November 21st, 2008 at 12:27 am

    Scott Kozlowski (Koz)


    Mini sites can and in many cases do perform extremely well in search. I’ll agree it does depend on how many large sites it’s competing against, but that doesn’t mean you can’t get your keyword domain ranked on the first page.

    Rick Latona’s built a whole business in AEIOU.com around this concept.

    Kevin Leto at: DomainsNewsletter.com
    Also at: BigTicketDomains.com
    has been doing the same.

    The key is finding and developing mini sites with some search traffic. I certainly wouldn’t waste my time on a long tail that only gets 100 Google searches a month. There are plenty of keyword domains for sale at cheap prices that get 2k – to 50k searches a month.


    November 21st, 2008 at 8:46 am

    Too Many Secrets

    @Mike & Scott,

    Based on our experiences, @Rob is 100% right on this.

    If you want to compete with others, then a mini site won’t cut it. Our experience is that 1000 pages tuned with good titles, internal linking with good anchor text and deep linking from external sources will get you in the top 10 and keep you there.

    I’d consider ‘sushi restaurants’ to be a competitive and ‘sushi restaurants in san francisco’ to be non-competitive.

    So if your domain is sushirestaurants.com and you have a mini site on it like Page does, you’re not going to rank for the competitive term of ‘sushi restaurants’.

    Mini sites work well for non-competitive niche keyword phrases and many people have built 100 or 500 of these mini sites to make $1 a day. But if you’ve got a great domain like sushirestaurants.com you are kissing a lot of money goodbye with a mini site.

    – Richard

    November 21st, 2008 at 9:54 am

    Develop Domains

    This is great! I’m doing the exact same thing for a client that is targeting the Houston area real estate industry. So far we have 20 blogs that resemble that minisite and is proving extremely successful in gathering countless local leads.
    If anyone needs help developing a minisite, feel free to contact me.

    November 21st, 2008 at 10:24 am

    Mike @ WannaDevelop.com

    The chase for content is really an endless one, you must realize that you cannot and I guarantee you will not dominate all keywords related to sushirestaurants.com even if you do develop it and a year or two from now which is just an example. The geo-approach many domainers are now doing is good but you must also realize that you cannot and will not rank for any keywords within Finance, Real Estate, Travel, etc.. There are already 100s of sites already competing within those sub-niches, for example local CITY/STATE brokerage firms… Local travel agents, expedia… Local job boards.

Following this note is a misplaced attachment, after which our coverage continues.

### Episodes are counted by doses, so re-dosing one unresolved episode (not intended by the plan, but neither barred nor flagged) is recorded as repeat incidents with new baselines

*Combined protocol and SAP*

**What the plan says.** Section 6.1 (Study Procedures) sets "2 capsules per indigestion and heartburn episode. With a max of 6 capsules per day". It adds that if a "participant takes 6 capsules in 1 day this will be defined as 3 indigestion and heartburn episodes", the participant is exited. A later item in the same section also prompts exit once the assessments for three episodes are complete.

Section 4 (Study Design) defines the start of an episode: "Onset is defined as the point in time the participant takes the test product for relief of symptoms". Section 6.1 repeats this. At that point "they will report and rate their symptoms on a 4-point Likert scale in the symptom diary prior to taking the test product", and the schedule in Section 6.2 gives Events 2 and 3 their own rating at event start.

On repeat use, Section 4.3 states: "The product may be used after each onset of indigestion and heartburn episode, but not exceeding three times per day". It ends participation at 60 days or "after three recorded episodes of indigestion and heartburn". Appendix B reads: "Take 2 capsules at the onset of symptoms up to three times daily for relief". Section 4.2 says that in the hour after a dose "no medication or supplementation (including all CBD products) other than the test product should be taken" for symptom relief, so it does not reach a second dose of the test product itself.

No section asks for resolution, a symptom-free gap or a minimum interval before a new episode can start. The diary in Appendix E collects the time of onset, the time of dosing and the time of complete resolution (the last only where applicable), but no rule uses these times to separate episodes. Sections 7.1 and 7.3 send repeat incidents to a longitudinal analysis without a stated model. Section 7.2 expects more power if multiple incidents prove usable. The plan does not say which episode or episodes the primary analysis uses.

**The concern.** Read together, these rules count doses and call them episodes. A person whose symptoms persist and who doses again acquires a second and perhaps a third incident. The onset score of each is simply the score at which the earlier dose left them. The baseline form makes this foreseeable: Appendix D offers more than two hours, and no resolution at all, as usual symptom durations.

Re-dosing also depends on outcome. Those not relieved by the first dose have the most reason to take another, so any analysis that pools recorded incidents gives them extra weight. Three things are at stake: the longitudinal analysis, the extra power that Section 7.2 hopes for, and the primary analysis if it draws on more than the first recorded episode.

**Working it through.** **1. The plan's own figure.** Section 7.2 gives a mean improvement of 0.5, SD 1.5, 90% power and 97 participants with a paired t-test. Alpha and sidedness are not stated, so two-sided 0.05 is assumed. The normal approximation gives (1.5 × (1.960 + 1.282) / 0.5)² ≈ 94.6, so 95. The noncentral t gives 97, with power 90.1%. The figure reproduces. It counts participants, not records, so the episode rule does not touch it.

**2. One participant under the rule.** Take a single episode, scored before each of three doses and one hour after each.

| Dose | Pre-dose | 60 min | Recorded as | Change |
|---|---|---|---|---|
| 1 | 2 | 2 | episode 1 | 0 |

People, get your sh*t together and try to focus… Some of the above posts make me laugh as it actually gives people hope but reality is that it is too much work and not worth it.

    Focus on just the few main keywords with the most traffic. That is where all the money is and majority of traffic… If you get longtail search, that is just an added benefit and nice little surprise. You cannot get it all in very competitive niches within 300-500k+ monthly searched niches.

    Amount of pages on a site don’t really matter. While 10 may be too little… That is just your own opinion.. Google has ranked countless sites of mine within 100k+ searched terms right at the top and I’ve secured the rankings for years now…

    Now it doesn’t take a genius to figure out that if you have 10 pages of content and you are not getting anywhere lets say within 1 month you should add more content and do additional seo, but when does it stop? 100? 1000? heh… SEO 101, start with the basics and work as you go… it is a long process

    November 21st, 2008 at 6:23 pm


    I’ve learned one thing for sure about SEO, there’s a lot of “SEO Gurus” that have an agenda and make money from it by making it sound more scientific than it is and go around bashing small site developers all the time.

    I have a site that has been in the top 10 listings out of 7 million for 3 years. It’s under 5 pages, but has very relevant information to the domain’s keywords. It’s a 4 word domain. From this site I’ve generated revenues continuously and more importantly gathered an extremely valuable database of over 1,500 extremely wealthy investors. The domain cost me $7, the mini site about $150 of my time.

    I’ve never considered myself an SEO Guru, nor will I. I just follow Google’s core mantra, and build sites that provide a good user experience and in doing so get good rankings.

    November 22nd, 2008 at 12:16 am


    Hi Elliot:

    Just curious, why don’t you put the hotel affiliate ads that you put on Burbank.com also on BerkeleyHeights.com?



    Hotel affiliate requires css in the back-end as well as other things to set up. I don’t think many people are looking for hotels, and to make a few extra $$$ (maybe) I would rather just Adsense it.

    November 23rd, 2008 at 4:10 pm